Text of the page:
The IG said San Antonio also misused $1.1 million while buying and fixing properties because some of the properties were not put toward housing lower-income families as required by HUD.
From the report:
The City did not administer its program in accordance with program monitoring, cost eligibility, and affordability requirements. This condition occurred because the City did not understand the program rules. As a result, it could not support more than $1.1 million in program expenditures, including more than $1 million that it used to acquire, renovate, and resell residential properties without the required affordability provisions and $124,555 for unsupported residential renovation reimbursements. The City also paid more than $2.5 million for renovation contracts that it could not show were competitively procured or reasonably priced.
The City did not ensure that home buyers were aware of affordability provisions and did not execute agreements to ensure compliance with minimum affordability provisions. It provided various entities more than $1.8 million in program funds to renovate and resell 15 residential properties. At nine of these properties, with renovation costs of more than $1 million, the City did not properly notify home buyers of or execute agreements with the required affordability provisions. The lack of proper affordability agreements occurred because the City was apparently unaware of the requirements.
The City did not have support for $124,555 in reimbursed renovation costs because it did not fully understand program requirements. It entered into agreements with six local for-profit and nonprofit entities to acquire, renovate, and resell residential properties to eligible program participants. The City reimbursed more than $1.8 million in program funds to the 6 local entities for renovation costs related to the 15 resold residential properties. It reimbursed $219,003 to one local entity for the renovation of seven residential properties. Of that amount, the City did not have support for $124,555, or about 57 percent, of the amount paid to the local entity for renovation reimbursements.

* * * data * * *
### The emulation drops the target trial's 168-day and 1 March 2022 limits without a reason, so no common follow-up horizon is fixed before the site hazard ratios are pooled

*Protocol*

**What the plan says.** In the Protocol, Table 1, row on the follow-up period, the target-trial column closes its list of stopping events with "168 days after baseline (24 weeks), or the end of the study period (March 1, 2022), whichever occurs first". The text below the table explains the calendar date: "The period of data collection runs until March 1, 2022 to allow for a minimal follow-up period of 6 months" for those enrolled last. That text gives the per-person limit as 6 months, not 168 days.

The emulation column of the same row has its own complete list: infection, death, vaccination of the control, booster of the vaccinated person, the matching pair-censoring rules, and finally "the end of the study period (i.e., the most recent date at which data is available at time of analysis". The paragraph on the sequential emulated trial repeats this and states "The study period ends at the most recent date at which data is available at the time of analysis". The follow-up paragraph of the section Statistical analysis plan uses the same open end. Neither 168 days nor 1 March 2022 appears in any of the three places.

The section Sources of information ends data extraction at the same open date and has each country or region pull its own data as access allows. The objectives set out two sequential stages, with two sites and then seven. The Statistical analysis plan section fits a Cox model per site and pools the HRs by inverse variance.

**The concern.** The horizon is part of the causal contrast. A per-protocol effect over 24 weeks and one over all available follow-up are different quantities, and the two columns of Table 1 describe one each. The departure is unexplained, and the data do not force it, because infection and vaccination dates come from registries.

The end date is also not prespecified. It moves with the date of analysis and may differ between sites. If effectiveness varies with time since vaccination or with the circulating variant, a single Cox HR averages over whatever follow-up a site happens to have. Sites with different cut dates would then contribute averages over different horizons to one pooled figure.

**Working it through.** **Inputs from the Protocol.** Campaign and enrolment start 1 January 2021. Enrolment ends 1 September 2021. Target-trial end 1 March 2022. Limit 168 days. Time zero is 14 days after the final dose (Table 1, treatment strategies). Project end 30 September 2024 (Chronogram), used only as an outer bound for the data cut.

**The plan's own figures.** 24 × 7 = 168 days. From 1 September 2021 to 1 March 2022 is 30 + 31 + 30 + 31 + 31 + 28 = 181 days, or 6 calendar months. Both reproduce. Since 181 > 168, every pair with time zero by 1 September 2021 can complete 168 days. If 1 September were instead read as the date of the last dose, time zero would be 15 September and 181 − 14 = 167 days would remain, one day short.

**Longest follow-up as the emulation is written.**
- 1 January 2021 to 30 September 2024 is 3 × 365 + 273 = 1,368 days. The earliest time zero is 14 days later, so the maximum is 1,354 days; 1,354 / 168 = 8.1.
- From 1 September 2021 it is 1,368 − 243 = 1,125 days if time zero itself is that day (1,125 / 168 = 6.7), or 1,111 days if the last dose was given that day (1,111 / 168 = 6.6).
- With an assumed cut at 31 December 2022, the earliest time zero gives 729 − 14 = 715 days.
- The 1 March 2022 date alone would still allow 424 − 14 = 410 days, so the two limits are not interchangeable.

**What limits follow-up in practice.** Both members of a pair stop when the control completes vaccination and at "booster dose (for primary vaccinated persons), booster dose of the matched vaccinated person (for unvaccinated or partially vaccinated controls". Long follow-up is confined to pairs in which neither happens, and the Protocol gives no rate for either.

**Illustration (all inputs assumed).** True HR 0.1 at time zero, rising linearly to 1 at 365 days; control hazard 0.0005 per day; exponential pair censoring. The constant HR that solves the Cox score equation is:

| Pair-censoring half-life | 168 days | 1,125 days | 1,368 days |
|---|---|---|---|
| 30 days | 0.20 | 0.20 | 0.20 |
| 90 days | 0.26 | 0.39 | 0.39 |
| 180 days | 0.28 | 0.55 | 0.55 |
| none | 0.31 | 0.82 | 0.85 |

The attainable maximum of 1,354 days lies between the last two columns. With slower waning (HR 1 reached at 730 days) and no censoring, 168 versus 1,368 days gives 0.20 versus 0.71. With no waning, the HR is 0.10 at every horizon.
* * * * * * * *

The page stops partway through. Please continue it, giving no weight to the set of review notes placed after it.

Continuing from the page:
The City did not have support for $2.5 million in development contracts. This condition occurred because the City did not take steps to ensure that its developers did not receive undue enrichment from development contracts. The City entered into contracts totaling more than $5 million with the developers of three multiple-unit housing developments. It reviewed support for $2.5 million in construction costs for one of the three properties. However, it did not take steps to monitor the remaining $2.5 million in renovation contracts at the other two housing developments.
On the issue of Castro’s income, the bulk of Castro’s personal earnings come from an advance on a book he is writing about himself, a few speaker’s fees and a controversial, undocumented seven-figure “referral fee” from an attorney who is a heavy-hitter Democrat donor.
Castro came to national prominence after his widely lauded speech at the 2012 Democrat National Convention, after which some media including Al Jazeera asked if Castro is “the next Obama?”
All of this raises questions: Is a man with no executive experience but who makes good speech and who is being groomed by Democrat donors and power brokers really properly qualified to run a complex, $42 billion cabinet department?
Democrats on the committee seem to think so – they raised few hard questions for Castro and mostly spoke of their support for his nomination in their opening statements. Republicans seemed recalcitrant to bring up really hard questions, though they did make mention of the 2012 IG report.
But if one of Castro’s refrains from the committee hearing and one of the points the White House raised repeated – that Castro “brought a sense of urgency” to urban revitalization in San Antonio — did the nominee just not know about the millions in abuse and waste of HUD money in his own city, and if so, what does that say about him?